When Bolton Valley reported another four inches of snow this morning, we knew that we’d be heading up to make some turns. That amount of snow, on top of the four to five inches that I’d found when I visited the mountain yesterday, was definitely going to bring the skiing up a notch. As it turned out, it brought the skiing up several notches and turned it into what was for us, unquestionably the best ski day of the 2014 calendar year. That’s actually not saying much with the way the past few weeks had gone in terms of weather around here, but when Ty gets talking about having to ski blind because there’s too much powder in his face, it’s a sign that conditions are on the mend.
“…when Ty gets talking about having to ski blind because there’s too much powder in his face, it’s a sign that conditions are on the mend.”
The approach of an arctic front brought an inch and a half of snow to the house overnight, but as the cold air continued to filter in, more snow was wrung out, and we received snowfall of various intensities through the morning. Snow was falling up at the mountain as well, and with updates on the website indicating that new trails were opening, it sounded like conditions were getting better and better. While we had initially started to discuss both skinning and lift-served options for today’s outing, the opening of new terrain sealed the deal in favor of the latter; we knew that meant that the recent accumulations had resulted in substantial changes in coverage. In the end, with so many additional terrain options opening, it was clearly the right choice.
We finally headed up later in the morning to find the parking lot only about half filled, and after dropping E and the boys off at the base of the Snowflake Chair, I quickly got a great spot to park down near the end of one of the top rows with help from one of the parking attendants. I’d spoken with him before, and as I got my gear on, we chatted about how nice it was to have some consistent temperatures back – the past few weeks have been a real roller coaster with systems passing though off to the west, and he said that he had to pack a ridiculous amount of clothes each day just to keep up with the weather. In any event, winter was definitely in place, and as I look around at the falling snow and ski vehicles covered in white, it was a much more familiar look for the Northern Greens in winter.
By the time I got to the base of Snowflake, E and the boys had already completed a couple of runs, and Ty was raving about the conditions. They’d taken Butterscotch, and Ty said that there was powder off to the sides, but even if you didn’t go into the powder, the conditions were great. We hit one more run there, and then boarded the Vista Quad to hit some steeper terrain. We spent the midday hours trying out the steepest available terrain like Spillway, Hard Luck, and then Alta Vista. Not surprisingly, there were some firm surfaces on the middle areas of the trails where manmade snow predominated, but off to the sides where traffic was low, the snow was generally softer and there was plenty of chopped up powder and even untracked powder at times. The skier’s right of Spillway held a lot of great snow over the edge of the trail where the terrain fell away.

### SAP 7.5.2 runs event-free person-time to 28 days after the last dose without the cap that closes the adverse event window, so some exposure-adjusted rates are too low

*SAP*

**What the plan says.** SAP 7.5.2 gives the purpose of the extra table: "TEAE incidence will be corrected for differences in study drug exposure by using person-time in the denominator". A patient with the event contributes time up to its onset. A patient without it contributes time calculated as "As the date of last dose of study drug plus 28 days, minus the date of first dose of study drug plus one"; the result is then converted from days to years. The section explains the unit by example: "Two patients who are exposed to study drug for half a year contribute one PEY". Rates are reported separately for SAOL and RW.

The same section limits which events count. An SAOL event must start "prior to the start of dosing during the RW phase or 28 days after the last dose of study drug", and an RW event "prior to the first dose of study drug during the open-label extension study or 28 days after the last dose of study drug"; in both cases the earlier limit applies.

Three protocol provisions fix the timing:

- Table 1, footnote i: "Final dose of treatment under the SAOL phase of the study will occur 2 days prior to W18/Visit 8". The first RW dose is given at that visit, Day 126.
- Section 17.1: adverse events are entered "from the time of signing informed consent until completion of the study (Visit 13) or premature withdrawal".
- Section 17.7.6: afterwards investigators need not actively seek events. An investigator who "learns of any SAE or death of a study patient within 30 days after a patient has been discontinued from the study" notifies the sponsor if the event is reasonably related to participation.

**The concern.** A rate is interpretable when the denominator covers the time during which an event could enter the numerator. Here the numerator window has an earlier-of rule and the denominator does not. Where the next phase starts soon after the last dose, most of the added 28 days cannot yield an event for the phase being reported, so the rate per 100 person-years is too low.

After a few runs, E was getting a bit cold, and Dylan was ready for a break, but Ty was just too jazzed to go in. He wanted to stay out with me and shoot some photos, so I told him that I had two specific runs in mind. We kicked things off with a run down Spillway, where he dissected all the potential powdery lines off to the skier’s right, coming up with his own lines and photos that he wanted me to shoot. He was one fire on that steep terrain, taking on everything, even the occasional massive death cookie that got sent that way from the groomers. On our next run we headed over toward Wilderness. Although Swing was roped off, closing the upper entrances, another track was available off Sherman’s that gave us some lower access. I checked the snow depth as we headed over, and found 10 inches of settled powder. The Wilderness Lift Line was in nice shape with plenty of coverage and plenty of powder, and Ty managed some nice face shots.
We stopped in the lodge for some lunch with E and Dylan, and then brought Dylan out for one more run in the powder on Wilderness. They boys got some deep turns on Cougar, followed by a delightful cruise through the powder on Turnpike. Actually, we had to use the tracks of others at times on Turnpike, because the powder is now getting almost too deep for some of the pitches there. The snow had let up, and the sun came out for that final run to really punctuate the day. The coming week is looking quite cold, with single digits for high temperatures, but at least the snow is going to be well preserved for the near future. It was interesting to note what Powderfreak said in the Ski Tread at American Weather – that this week we just managed for the first time in 2014 to have an average snowfall week here in the Northern Greens. With that being the case, an above average week should be really fun.